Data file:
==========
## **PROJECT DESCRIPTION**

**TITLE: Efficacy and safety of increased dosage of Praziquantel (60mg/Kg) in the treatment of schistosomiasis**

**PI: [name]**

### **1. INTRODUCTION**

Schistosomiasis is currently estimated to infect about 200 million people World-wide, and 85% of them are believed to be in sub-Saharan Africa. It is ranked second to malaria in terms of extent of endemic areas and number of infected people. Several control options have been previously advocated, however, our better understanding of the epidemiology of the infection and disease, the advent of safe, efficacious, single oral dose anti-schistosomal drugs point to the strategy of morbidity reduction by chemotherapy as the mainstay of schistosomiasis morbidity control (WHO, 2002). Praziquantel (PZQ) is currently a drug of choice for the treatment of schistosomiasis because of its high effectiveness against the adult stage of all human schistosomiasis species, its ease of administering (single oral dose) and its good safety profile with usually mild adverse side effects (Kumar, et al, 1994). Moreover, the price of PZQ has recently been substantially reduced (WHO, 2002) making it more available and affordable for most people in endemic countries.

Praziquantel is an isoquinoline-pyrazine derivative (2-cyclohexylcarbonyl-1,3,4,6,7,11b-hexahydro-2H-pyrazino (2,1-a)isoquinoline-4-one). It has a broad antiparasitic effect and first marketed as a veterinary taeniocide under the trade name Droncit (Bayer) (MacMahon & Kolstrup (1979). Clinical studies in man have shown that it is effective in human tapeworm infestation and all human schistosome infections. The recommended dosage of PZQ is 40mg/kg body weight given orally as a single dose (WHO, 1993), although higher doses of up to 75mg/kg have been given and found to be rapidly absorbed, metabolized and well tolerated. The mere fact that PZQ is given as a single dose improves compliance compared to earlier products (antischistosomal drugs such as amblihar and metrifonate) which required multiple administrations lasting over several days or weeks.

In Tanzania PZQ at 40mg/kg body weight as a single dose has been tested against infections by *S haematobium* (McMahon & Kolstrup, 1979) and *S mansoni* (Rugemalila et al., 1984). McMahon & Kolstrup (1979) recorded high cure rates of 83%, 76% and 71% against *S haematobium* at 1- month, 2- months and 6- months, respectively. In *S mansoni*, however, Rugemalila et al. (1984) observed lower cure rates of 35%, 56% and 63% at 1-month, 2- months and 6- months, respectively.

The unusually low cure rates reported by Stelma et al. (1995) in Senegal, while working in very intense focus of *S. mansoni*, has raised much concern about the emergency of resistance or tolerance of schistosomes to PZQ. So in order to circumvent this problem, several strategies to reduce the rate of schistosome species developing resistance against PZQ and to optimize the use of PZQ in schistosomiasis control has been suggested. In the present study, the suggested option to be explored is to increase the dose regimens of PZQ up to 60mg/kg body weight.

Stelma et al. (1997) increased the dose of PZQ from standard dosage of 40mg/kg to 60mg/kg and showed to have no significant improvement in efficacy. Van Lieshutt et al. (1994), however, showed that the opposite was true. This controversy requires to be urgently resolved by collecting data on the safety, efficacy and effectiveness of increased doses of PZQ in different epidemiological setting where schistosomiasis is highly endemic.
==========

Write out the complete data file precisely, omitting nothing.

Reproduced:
## **PROJECT DESCRIPTION**

**TITLE: Efficacy and safety of increased dosage of Praziquantel (60mg/Kg) in the treatment of schistosomiasis**

**PI: [name]**

### **1. INTRODUCTION**

Schistosomiasis is currently estimated to infect about 200 million people World-wide, and 85% of them are believed to be in sub-Saharan Africa. It is ranked second to malaria in terms of extent of endemic areas and number of infected people. Several control options have been previously advocated, however, our better understanding of the epidemiology of the infection and disease, the advent of safe, efficacious, single oral dose anti-schistosomal drugs point to the strategy of morbidity reduction by chemotherapy as the mainstay of schistosomiasis morbidity control (WHO, 2002). Praziquantel (PZQ) is currently a drug of choice for the treatment of schistosomiasis because of its high effectiveness against the adult stage of all human schistosomiasis species, its ease of administering (single oral dose) and its good safety profile with usually mild adverse side effects (Kumar, et al, 1994). Moreover, the price of PZQ has recently been substantially reduced (WHO, 2002) making it more available and affordable for most people in endemic countries.

Praziquantel is an isoquinoline-pyrazine derivative (2-cyclohexylcarbonyl-1,3,4,6,7,11b-hexahydro-2H-pyrazino (2,1-a)isoquinoline-4-one). It has a broad antiparasitic effect and first marketed as a veterinary taeniocide under the trade name Droncit (Bayer) (MacMahon & Kolstrup (1979). Clinical studies in man have shown that it is effective in human tapeworm infestation and all human schistosome infections. The recommended dosage of PZQ is 40mg/kg body weight given orally as a single dose (WHO, 1993), although higher doses of up to 75mg/kg have been given and found to be rapidly absorbed, metabolized and well tolerated. The mere fact that PZQ is given as a single dose improves compliance compared to earlier products (antischistosomal drugs such as amblihar and metrifonate) which required multiple administrations lasting over several days or weeks.

In Tanzania PZQ at 40mg/kg body weight as a single dose has been tested against infections by *S haematobium* (McMahon & Kolstrup, 1979) and *S mansoni* (Rugemalila et al., 1984). McMahon & Kolstrup (1979) recorded high cure rates of 83%, 76% and 71% against *S haematobium* at 1- month, 2- months and 6- months, respectively. In *S mansoni*, however, Rugemalila et al. (1984) observed lower cure rates of 35%, 56% and 63% at 1-month, 2- months and 6- months, respectively.

The unusually low cure rates reported by Stelma et al. (1995) in Senegal, while working in very intense focus of *S. mansoni*, has raised much concern about the emergency of resistance or tolerance of schistosomes to PZQ. So in order to circumvent this problem, several strategies to reduce the rate of schistosome species developing resistance against PZQ and to optimize the use of PZQ in schistosomiasis control has been suggested. In the present study, the suggested option to be explored is to increase the dose regimens of PZQ up to 60mg/kg body weight.

Stelma et al. (1997) increased the dose of PZQ from standard dosage of 40mg/kg to 60mg/kg and showed to have no significant improvement in efficacy. Van Lieshutt et al. (1994), however, showed that the opposite was true. This controversy requires to be urgently resolved by collecting data on the safety, efficacy and effectiveness of increased doses of PZQ in different epidemiological setting where schistosomiasis is highly endemic.